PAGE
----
Legislation to mandate government negotiation on Medicare Part D drug prices has now passed the U.S. House of Representatives and been introduced in the Senate. And the debate has intensified across Washington. At a recent think tank session, Gerard Anderson, Ph.D., a health finance expert who has worked with Congressional Democrats, called for a law to let the government "trust in the markets, but make sure that they are working."
The Department of Health & Human Services (HHS), he said, should actively research, and make available semi-annually, information on the prices paid by Medicaid, Veterans Affairs (VA), and Canada drug-by-drug and even dose-by-dose. Then, if the markets are not working for Medicare beneficiaries, HHS should use its "bully pulpit" to call for reductions for those drugs with the largest price differences. Anderson, a Johns Hopkins University health policy professor who spoke at the think tank session last month at the American Enterprise Institute for Public Policy Research (AEI), also said he would want to know "the lowest price any Part D plan is paying for a particular drug-the best price the market has been able to achieve."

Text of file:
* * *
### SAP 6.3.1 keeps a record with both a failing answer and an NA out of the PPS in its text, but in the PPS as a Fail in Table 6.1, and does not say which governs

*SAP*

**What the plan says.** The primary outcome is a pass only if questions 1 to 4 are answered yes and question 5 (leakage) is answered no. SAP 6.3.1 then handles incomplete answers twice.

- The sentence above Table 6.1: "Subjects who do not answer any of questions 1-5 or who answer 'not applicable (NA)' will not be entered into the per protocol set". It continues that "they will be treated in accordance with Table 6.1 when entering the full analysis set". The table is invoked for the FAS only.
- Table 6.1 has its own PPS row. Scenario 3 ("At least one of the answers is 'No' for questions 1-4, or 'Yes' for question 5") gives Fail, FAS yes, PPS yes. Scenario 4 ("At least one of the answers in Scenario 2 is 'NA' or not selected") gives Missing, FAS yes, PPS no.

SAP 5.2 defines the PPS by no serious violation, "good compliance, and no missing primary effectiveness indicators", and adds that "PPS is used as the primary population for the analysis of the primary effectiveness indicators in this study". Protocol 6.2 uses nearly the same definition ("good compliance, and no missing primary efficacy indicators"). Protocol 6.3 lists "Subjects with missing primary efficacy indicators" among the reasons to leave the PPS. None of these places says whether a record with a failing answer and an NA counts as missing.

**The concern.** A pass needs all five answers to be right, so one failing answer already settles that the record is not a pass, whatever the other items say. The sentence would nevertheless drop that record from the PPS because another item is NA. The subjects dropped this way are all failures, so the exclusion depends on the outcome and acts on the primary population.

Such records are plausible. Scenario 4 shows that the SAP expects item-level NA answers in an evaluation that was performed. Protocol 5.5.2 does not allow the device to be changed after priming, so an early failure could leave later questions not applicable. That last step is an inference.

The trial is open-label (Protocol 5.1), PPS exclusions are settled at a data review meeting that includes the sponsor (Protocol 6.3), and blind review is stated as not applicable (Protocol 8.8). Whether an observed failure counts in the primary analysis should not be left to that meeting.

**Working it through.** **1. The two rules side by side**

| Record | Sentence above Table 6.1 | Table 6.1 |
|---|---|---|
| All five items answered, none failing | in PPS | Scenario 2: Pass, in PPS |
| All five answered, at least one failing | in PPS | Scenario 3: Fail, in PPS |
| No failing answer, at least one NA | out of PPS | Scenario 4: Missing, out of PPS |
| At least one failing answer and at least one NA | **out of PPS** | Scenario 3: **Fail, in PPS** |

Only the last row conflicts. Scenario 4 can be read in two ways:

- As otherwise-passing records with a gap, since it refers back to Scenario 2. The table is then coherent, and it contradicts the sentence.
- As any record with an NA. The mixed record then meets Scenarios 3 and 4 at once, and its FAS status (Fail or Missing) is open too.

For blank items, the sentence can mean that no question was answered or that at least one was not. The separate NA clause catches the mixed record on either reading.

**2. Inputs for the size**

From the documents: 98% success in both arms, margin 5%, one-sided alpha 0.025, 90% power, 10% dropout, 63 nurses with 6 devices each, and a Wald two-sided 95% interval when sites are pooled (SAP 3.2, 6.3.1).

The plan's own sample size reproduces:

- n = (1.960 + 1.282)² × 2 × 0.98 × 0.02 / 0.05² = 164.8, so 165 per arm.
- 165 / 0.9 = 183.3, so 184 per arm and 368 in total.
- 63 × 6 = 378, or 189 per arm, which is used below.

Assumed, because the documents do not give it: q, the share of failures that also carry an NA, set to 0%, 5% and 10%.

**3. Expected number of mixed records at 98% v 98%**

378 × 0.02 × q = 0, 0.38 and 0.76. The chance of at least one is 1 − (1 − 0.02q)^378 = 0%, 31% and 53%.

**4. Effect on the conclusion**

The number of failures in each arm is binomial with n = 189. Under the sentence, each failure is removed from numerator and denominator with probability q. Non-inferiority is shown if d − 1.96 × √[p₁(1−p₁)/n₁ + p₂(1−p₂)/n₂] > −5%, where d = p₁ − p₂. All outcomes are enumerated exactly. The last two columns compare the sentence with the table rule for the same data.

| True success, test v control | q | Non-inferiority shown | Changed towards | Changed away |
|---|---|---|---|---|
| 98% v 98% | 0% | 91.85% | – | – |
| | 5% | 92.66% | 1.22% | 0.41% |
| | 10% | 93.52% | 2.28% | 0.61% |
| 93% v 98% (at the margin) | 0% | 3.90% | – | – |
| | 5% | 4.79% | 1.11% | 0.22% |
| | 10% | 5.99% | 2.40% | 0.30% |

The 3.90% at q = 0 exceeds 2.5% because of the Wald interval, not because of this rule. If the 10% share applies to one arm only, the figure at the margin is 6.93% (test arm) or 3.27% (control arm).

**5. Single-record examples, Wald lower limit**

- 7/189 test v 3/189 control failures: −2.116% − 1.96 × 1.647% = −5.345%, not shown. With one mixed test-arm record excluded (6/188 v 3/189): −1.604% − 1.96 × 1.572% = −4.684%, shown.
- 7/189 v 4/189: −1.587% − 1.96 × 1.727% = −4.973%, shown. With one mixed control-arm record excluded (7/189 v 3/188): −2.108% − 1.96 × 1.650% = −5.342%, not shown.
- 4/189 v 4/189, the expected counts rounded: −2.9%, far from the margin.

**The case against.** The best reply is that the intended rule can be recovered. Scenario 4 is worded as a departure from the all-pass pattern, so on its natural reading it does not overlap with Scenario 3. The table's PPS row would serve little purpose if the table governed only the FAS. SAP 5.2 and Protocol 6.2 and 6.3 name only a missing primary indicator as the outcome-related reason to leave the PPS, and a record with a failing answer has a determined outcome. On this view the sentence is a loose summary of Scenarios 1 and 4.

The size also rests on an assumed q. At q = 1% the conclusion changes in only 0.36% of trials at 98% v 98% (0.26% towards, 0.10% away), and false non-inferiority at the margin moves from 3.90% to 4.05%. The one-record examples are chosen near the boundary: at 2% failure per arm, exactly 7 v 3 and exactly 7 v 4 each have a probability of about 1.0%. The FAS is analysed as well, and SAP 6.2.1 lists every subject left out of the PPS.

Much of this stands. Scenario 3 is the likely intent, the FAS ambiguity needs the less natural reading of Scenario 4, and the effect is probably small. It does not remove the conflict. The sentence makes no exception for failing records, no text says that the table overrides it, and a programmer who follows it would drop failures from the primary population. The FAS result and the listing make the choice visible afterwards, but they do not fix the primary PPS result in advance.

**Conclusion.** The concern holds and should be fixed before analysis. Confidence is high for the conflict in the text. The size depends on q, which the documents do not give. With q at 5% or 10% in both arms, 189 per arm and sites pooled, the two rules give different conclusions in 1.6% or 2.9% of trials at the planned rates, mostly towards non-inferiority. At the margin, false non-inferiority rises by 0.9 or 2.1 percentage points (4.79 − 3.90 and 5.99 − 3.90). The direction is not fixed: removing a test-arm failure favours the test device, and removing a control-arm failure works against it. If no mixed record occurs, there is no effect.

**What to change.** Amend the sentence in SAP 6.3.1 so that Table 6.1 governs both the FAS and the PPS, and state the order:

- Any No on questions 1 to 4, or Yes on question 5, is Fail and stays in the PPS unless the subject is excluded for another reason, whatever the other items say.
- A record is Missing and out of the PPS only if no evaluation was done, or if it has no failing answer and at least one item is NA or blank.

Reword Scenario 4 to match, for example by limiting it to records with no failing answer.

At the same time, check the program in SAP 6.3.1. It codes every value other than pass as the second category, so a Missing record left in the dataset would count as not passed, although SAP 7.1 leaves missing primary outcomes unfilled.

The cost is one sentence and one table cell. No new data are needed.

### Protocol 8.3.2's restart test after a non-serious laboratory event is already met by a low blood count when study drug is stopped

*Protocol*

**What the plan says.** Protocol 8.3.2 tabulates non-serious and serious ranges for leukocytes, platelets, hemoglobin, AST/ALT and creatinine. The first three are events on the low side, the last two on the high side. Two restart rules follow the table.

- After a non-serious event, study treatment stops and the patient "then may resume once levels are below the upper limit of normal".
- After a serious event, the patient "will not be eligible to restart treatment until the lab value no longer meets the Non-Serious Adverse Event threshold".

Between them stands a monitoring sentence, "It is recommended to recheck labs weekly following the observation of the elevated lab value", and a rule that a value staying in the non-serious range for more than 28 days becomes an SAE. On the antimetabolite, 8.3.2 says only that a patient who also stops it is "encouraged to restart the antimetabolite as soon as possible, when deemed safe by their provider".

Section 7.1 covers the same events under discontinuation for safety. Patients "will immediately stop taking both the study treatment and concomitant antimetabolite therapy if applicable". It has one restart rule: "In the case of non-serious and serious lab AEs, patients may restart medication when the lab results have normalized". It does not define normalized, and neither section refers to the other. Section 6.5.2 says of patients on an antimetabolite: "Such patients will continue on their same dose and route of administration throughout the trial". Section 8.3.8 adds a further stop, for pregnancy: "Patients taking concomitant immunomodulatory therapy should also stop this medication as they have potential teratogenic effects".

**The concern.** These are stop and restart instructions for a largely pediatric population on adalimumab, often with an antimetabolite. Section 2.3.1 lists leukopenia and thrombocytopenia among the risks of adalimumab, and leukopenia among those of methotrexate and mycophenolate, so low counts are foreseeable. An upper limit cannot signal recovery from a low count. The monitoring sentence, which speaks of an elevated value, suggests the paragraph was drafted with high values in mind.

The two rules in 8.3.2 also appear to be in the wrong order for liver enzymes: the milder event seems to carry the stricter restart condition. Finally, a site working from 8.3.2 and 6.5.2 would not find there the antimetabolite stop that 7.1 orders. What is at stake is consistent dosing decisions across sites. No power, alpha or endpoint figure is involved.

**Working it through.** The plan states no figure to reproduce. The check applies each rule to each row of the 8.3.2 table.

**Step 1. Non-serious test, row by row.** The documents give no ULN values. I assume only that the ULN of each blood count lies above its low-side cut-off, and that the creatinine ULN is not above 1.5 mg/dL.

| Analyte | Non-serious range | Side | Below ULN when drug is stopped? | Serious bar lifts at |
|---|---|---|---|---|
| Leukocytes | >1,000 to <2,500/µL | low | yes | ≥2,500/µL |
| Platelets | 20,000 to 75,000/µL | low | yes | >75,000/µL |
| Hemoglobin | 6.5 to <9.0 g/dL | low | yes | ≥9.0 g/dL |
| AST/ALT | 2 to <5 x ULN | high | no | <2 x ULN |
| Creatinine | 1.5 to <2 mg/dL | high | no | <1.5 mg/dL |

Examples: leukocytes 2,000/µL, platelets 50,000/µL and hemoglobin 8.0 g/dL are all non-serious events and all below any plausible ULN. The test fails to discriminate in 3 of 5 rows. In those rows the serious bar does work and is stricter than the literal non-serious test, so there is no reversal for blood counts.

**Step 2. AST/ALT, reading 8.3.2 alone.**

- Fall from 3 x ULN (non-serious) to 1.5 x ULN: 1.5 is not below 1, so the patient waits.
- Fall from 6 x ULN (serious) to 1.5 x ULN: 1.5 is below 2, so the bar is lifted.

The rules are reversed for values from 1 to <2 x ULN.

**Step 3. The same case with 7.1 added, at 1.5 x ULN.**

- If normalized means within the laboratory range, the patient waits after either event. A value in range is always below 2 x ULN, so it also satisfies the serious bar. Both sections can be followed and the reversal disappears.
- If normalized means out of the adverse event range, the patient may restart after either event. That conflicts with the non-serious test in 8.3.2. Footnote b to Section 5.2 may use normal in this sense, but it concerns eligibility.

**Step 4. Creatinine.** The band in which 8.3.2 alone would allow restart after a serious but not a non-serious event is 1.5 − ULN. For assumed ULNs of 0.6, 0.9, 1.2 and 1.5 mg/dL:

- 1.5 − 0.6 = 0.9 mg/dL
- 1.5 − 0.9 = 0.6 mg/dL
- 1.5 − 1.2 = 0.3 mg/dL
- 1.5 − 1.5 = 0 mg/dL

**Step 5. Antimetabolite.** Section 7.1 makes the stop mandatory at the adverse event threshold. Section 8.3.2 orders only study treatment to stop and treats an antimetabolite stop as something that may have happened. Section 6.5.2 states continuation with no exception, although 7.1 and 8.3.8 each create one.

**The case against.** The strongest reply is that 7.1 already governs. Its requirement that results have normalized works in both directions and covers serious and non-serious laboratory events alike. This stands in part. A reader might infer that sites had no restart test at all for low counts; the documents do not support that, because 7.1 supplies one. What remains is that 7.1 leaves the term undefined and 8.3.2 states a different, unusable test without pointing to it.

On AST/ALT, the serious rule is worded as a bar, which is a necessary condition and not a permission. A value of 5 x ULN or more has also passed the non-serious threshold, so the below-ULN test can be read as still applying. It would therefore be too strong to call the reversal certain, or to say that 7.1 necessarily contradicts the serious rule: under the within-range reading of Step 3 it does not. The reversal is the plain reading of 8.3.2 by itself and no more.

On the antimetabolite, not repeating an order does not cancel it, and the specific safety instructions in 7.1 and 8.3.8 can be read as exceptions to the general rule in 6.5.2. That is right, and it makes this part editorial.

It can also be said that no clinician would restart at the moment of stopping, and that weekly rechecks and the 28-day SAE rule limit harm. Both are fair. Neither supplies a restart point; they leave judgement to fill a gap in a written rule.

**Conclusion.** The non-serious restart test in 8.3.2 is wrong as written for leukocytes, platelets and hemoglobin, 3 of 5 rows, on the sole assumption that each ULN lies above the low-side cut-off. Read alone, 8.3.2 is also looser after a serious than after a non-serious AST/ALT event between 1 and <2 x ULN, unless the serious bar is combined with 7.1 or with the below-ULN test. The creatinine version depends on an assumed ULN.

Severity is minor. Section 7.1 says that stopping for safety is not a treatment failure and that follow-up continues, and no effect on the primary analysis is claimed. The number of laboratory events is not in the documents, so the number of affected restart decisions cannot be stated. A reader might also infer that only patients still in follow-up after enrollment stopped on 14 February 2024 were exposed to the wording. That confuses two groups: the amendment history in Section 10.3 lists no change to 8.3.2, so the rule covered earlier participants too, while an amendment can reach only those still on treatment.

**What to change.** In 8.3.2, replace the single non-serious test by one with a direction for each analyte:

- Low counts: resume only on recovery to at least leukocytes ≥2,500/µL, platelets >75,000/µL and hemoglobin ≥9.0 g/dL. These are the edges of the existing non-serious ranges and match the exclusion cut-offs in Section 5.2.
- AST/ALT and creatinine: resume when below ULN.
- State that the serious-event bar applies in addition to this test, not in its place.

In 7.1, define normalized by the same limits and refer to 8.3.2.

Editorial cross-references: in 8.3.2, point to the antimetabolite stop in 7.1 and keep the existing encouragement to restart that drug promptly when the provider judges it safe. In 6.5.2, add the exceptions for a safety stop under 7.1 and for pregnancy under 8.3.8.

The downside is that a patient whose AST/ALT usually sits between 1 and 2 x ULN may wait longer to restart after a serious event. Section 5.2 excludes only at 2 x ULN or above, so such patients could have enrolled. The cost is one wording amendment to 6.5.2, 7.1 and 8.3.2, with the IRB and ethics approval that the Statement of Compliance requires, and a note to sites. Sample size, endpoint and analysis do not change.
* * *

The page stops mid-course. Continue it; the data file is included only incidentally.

Indicating concern that government negotiation would become a government mandate, Antos pointed to an earlier law requiring sellers to give Medicaid their "best price." Both CBO and the General Accounting Office later found that prices rose first for people outside Medicaid and then for Medicaid itself, he said. "If you are told by law that you have to give your absolute rock-bottom price to a very large part of the market, then you are going to rethink what kind of discount you can give to the rest of the market," he pointed out.
Mark McClellan, M.D., CMS head until last fall, agreed, saying the effect with Medicare would be even greater because that program represents a greater market share. As with Medicaid, he explained, if manufacturers know they will have to give Medicare the same discount they give other programs, they will be much more resistant to giving any discounts to anyone.
McClellan, currently a visiting fellow at an AEI-Brookings Joint Center, said, "If you use AWP [average wholesale price] as a reference, the drug manufacturer is going to raise AWP. Why? Because it is going to affect 50, 60, 70% of their market. It's going to increase the prices to the VA. It's going to increase the prices to the Medicaid program.... All you have done is retard price negotiation and price competition through this regulatory approach."
He also argued, "The tighter the formulary, the more you can drive down prices in negotiations." But, he pointed out, Medicare beneficiaries seem to be choosing plans with a broad range of drugs, decreasing the potential for negotiating price reductions. "Medicare formularies do tend to be broader than most of the aggressive Medicaid preferred drug lists and the VA."